SUNDAY, May 18, 2014 (HealthDay News) -- Researchers say they've created a simple urine test that detects the presence of dangerous blood clots in the lungs more accurately than the current blood test.
The clot typically forms in the leg, where it is called a deep vein thrombosis, but it can break loose and travel to an artery in the lungs. Once lodged there, the clot, now called a pulmonary embolism, can be life-threatening, the researchers noted.
"The main advantage of our test is that it is noninvasive and can be developed into a urine dipstick test that could have a rapid turnaround time," said lead researcher Dr. Timothy Fernandes, from the division of pulmonary, critical care and sleep medicine at the University of California, San Diego.
"This would be a tremendous boon to patients from the emergency department to the intensive care unit and even to outpatients," he added.
The test measures the levels of fibrinopeptide B (FPB), which is released when a clot forms.
Currently, doctors use a blood test to detect these clots. That test looks for a piece of a protein called D-dimer, which appears in the blood as a clot starts breaking apart.
The new test is not only noninvasive, it is more accurate than the D-dimer test, the researchers said.
The urine test can also track ongoing clot activity, another advantage over the D-dimer test, which finds a clot only once it begins to dissolve, Fernandes said.
The findings were to be presented Sunday at the American Thoracic Society annual meeting in San Diego. Research presented at meetings has not been peer-reviewed and should be considered preliminary.
"Our next steps are to further improve the diagnostic accuracy and performance of the test," Fernandes said. "We plan on evaluating urine FPB in other clinical settings where D-dimer has gained traction, such as for determining risk of venous thromboembolism recurrence after anti-clotting therapy has been stopped."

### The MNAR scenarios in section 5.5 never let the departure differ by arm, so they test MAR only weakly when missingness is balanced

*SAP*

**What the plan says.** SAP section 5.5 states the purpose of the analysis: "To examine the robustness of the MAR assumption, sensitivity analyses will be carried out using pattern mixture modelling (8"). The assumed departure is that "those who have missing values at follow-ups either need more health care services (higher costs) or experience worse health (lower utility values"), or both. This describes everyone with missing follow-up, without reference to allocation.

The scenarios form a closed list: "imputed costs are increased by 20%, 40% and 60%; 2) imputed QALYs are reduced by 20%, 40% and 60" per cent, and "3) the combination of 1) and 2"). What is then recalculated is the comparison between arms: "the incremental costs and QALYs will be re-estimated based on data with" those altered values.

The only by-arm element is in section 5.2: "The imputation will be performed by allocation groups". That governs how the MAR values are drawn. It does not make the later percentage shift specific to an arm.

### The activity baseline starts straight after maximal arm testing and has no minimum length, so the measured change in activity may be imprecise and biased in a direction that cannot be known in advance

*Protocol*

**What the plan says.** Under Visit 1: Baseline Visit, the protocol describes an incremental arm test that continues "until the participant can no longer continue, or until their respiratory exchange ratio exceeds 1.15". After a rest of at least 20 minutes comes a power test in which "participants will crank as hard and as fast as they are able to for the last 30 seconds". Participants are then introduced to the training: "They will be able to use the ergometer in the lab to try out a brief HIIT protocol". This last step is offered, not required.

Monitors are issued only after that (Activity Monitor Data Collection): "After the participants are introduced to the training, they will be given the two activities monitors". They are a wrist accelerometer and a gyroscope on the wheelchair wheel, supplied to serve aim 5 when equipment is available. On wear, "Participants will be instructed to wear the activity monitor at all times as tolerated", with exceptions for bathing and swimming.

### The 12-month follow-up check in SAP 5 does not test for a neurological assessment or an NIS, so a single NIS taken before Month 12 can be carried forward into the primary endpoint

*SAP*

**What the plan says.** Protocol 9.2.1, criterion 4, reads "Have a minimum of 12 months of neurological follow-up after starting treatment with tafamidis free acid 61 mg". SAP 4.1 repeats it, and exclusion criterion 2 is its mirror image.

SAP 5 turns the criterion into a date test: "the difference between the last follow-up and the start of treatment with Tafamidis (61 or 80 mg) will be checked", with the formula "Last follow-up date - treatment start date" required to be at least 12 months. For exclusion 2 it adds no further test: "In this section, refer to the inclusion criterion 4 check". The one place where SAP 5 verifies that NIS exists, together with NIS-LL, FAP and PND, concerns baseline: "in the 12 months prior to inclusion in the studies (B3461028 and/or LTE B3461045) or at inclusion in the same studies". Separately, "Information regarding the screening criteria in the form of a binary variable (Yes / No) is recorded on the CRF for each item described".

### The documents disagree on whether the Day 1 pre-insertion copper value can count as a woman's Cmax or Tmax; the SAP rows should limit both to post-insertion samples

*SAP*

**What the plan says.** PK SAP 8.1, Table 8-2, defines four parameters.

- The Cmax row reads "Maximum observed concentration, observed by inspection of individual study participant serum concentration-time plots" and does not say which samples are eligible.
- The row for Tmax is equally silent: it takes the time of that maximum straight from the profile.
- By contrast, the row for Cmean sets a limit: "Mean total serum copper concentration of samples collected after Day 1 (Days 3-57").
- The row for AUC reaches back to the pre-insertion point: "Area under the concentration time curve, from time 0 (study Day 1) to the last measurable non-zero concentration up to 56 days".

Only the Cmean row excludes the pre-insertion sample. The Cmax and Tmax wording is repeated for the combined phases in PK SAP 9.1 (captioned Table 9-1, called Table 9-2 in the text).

One expert noted that a better test for spotting clots in the lungs would be a significant advance.
"Pulmonary embolism can be fatal, and accurate detection is critical," said Dr. Gregg Fonarow, director of the Ahmanson-UCLA Cardiomyopathy Center, co-director of the UCLA Preventative Cardiology Program and associate chief of the UCLA Division of Cardiology.
Detecting patients with deep vein thrombosis or pulmonary embolism often relies on screening blood tests and imaging tests, he explained. "A D-dimer blood test is commonly used to screen patients, but has limitations in terms of accuracy," he said.
"These findings, while promising, will need to be replicated in studies involving more diverse patient populations," Fonarow said.
For the study, Fernandes and colleagues tested stored urine from 344 patients who took part in the Pulmonary Embolism Diagnosis Study.
The goal was to measure the sensitivity and specificity of the test. Sensitivity measures how effective the test is in identifying patients who actually have the condition, and specificity measures the test's ability to identify patients who don't.
When they tested the urine for concentrations of FPB, researchers found the results were as sensitive as the D-dimer blood test, but were more specific.
The patent for the test is held by the University of California Board of Regents, which stands to gain financially should the test be approved.